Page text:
UK sales of new petrol and diesel cars will stop in 2030 for good, the government has announced.
The ban was initially due to kick in from for 2040 but has been moved forward by a decade as part of Boris Johnson's ten-point plan to tackle climate change.
Other green aims include producing enough offshore wind to power every home, heating an entire town with hydrogen and developing the next generation of small and advanced nuclear reactors.
Fewer than 1% of cars on UK roads are currently powered exclusively by electricity, so huge investment will be needed in the infrastructure for electric vehicles to make the prime minister's 2030 target possible.
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President of the Automobile Association, Edmund King, told Sky News only about 6% of local authorities have on-street charging facilities installed in residential areas.
Which made the ten year plan "optimistic", King commented, unless the government commits to developing the right infrastructure.
Mr King said: "Everyone wants to move to electric vehicles but you can't just pick a date out of the air. We need better infrastructure particularly for the third of people who can't charge at home.
"We also need a better supply of cars and they need to be affordable."
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The prime minister claims that his plan for a green industrial revolution will create and support up to 250,000 British jobs.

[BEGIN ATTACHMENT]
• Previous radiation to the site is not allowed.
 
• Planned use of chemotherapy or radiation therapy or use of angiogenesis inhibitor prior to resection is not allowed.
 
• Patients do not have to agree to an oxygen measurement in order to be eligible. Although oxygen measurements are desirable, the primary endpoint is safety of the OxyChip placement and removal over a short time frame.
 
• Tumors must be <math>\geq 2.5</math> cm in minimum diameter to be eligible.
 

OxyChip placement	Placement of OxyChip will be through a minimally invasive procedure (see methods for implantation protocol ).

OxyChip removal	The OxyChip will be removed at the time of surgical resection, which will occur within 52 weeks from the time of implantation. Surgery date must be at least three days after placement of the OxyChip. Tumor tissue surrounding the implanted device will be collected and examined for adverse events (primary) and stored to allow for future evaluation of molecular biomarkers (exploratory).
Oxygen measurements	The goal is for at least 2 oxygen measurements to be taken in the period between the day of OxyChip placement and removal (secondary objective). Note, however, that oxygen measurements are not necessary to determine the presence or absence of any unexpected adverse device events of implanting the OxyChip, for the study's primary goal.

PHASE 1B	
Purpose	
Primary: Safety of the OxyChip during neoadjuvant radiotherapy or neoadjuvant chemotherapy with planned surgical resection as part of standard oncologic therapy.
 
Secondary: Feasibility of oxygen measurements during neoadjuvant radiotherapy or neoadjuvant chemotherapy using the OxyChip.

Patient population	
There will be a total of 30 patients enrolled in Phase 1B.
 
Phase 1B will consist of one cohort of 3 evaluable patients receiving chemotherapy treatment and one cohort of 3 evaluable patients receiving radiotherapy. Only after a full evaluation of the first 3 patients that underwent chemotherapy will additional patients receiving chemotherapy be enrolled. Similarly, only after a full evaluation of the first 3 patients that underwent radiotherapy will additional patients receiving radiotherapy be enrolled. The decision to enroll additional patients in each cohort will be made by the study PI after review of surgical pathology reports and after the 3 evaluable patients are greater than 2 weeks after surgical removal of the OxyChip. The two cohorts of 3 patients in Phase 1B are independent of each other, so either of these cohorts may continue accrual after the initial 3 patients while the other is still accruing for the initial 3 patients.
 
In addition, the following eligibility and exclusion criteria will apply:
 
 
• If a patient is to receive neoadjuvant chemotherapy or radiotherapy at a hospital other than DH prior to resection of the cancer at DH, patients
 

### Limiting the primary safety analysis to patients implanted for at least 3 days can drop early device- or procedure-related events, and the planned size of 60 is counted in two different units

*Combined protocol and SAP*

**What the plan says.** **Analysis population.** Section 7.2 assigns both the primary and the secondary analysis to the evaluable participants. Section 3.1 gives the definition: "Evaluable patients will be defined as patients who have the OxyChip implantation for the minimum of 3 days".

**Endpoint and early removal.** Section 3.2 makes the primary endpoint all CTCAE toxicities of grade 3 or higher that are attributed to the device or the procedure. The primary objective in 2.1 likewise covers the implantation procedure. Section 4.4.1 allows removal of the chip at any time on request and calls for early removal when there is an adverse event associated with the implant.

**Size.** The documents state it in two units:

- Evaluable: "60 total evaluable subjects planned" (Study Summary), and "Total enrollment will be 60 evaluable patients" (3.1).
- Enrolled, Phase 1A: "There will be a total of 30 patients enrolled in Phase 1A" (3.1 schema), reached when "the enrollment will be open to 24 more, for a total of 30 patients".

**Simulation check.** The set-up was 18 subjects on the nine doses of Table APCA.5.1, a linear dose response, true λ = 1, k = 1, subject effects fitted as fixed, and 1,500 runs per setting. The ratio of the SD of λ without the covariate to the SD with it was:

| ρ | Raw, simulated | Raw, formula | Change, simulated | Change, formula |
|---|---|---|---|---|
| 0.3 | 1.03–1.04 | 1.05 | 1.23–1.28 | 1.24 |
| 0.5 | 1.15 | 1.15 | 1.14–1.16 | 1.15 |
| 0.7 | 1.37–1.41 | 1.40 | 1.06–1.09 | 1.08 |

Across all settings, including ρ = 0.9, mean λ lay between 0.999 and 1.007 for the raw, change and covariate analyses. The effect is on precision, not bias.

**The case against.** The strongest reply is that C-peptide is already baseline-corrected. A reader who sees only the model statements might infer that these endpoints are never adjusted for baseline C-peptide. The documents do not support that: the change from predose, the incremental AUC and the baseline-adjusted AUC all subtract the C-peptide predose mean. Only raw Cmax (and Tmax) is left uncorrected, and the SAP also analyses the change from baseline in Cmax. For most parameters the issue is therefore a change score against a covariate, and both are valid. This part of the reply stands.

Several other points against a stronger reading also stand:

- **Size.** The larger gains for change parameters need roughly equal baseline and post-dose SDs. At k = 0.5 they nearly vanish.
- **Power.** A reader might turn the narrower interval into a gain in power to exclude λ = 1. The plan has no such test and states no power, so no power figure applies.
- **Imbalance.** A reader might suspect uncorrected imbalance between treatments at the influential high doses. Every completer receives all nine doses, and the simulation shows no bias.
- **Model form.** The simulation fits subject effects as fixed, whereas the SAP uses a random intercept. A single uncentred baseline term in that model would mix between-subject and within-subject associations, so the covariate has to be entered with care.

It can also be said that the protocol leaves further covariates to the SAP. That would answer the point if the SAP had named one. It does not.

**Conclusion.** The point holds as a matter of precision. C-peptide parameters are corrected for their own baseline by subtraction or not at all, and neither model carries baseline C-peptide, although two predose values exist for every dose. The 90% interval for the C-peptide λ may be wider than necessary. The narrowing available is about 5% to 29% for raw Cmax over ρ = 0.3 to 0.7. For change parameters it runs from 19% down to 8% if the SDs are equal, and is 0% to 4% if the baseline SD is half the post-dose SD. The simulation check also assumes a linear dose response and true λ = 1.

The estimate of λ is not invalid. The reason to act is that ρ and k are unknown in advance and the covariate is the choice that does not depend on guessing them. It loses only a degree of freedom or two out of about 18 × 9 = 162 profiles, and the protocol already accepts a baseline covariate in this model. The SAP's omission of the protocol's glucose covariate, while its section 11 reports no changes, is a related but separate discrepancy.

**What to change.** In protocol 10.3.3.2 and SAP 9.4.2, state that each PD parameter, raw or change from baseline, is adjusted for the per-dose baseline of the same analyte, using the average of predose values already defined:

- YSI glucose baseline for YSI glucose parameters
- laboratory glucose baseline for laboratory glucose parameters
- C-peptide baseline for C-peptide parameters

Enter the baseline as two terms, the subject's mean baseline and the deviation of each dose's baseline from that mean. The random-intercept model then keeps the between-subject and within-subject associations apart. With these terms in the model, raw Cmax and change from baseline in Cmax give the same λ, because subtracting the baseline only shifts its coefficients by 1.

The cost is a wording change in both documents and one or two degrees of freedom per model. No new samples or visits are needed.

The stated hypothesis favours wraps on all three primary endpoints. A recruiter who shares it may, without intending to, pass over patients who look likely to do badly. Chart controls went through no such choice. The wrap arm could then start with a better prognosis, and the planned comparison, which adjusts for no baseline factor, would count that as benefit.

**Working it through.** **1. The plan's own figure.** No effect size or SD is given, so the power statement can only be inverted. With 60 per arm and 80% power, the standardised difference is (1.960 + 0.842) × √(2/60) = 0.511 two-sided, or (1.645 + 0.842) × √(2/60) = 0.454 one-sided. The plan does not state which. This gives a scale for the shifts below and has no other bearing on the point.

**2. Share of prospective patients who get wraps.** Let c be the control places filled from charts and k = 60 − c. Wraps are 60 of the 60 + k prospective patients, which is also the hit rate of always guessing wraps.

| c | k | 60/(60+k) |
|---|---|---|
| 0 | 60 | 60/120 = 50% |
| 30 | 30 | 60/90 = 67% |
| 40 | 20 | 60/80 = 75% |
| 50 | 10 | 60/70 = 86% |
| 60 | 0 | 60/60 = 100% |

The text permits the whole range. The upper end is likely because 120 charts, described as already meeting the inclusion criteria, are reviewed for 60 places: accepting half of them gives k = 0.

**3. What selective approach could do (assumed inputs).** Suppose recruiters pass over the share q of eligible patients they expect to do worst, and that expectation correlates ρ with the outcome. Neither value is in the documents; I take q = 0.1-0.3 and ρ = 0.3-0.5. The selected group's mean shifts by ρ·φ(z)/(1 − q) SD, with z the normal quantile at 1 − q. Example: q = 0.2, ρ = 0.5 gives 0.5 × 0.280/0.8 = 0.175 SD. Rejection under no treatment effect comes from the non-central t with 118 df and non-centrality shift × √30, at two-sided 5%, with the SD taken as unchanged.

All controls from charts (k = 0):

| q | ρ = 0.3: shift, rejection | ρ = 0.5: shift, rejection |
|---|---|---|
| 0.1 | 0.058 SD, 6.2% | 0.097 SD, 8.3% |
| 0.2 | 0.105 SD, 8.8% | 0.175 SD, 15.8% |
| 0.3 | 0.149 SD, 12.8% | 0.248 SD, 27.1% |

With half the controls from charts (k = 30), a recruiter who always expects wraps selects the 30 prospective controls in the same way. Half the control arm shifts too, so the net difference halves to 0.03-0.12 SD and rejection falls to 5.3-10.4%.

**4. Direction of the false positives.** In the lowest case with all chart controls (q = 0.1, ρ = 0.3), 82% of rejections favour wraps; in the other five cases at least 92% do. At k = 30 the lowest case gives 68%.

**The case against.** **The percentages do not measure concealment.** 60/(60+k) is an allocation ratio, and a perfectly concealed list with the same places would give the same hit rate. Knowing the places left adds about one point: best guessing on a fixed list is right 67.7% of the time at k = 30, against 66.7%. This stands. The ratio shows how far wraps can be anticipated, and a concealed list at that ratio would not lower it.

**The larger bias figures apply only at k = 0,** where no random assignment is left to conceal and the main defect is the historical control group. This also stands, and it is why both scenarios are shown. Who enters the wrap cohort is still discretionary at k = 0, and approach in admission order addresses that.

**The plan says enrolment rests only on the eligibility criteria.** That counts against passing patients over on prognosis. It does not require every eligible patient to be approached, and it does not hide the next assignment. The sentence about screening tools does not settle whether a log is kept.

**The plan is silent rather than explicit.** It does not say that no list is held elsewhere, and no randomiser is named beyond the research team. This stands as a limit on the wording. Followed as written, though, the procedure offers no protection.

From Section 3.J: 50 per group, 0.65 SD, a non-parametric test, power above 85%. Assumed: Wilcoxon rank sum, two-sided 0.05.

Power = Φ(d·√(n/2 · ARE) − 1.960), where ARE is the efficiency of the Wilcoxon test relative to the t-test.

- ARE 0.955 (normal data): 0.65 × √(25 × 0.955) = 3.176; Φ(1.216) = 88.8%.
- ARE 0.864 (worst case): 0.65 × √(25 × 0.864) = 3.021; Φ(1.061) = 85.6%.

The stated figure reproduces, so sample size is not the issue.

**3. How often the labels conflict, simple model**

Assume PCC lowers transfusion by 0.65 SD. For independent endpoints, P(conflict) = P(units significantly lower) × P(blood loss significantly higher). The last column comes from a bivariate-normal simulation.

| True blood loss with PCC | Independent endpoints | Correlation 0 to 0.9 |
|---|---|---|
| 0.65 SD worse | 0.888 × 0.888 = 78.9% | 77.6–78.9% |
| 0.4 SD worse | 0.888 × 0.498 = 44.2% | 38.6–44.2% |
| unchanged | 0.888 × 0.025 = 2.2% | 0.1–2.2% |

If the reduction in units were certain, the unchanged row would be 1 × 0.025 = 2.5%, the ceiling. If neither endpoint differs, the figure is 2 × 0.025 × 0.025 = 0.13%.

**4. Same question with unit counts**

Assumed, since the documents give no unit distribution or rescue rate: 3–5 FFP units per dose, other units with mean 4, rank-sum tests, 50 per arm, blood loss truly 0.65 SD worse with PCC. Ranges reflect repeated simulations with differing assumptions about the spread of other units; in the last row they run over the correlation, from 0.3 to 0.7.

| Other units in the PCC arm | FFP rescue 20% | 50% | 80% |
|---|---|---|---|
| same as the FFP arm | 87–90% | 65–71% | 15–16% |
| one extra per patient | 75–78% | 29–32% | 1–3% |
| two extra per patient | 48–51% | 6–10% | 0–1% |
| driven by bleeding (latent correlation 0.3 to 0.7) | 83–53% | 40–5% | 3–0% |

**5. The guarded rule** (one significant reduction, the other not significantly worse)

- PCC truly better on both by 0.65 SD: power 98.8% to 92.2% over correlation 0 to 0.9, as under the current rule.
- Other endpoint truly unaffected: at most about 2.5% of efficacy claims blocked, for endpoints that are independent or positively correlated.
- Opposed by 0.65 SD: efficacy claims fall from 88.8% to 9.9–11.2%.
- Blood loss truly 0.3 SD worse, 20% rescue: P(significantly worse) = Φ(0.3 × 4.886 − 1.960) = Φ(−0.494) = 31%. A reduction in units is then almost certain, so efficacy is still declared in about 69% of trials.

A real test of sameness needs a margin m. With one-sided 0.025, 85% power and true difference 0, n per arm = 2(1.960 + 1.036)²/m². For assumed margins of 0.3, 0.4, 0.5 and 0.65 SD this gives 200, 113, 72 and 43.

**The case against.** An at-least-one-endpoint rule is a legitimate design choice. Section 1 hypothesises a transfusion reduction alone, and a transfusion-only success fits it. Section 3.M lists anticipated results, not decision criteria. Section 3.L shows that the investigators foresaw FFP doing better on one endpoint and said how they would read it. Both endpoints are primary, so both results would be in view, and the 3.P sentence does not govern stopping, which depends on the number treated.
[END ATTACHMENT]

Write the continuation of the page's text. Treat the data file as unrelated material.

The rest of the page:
The government says it will spend £12bn on the plan but analysts told Sky News only £4bn of that is new money.
£1.3bn will be spent on speeding up the roll-out of charge points for electric vehicles in homes, streets and on motorways across England.
Some £582m will help people afford zero or ultra-low emission vehicles and nearly £500m will be spent over the next four years to develop and mass produce electric vehicle batteries.
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The prime minister said: "Our green industrial revolution will be powered by the wind turbines of Scotland and the North East, propelled by the electric vehicles made in the Midlands and advanced by the latest technologies developed in Wales, so we can look ahead to a more prosperous, greener future."
And Business Secretary Alok Sharma explained the UK is a leader in green growth, having cut the country's emissions by 43% since 1990.
Also in the ten-point plan is to make walking and cycling more attractive, to build greener planes and ships, make buildings more energy efficient and protect woodland.
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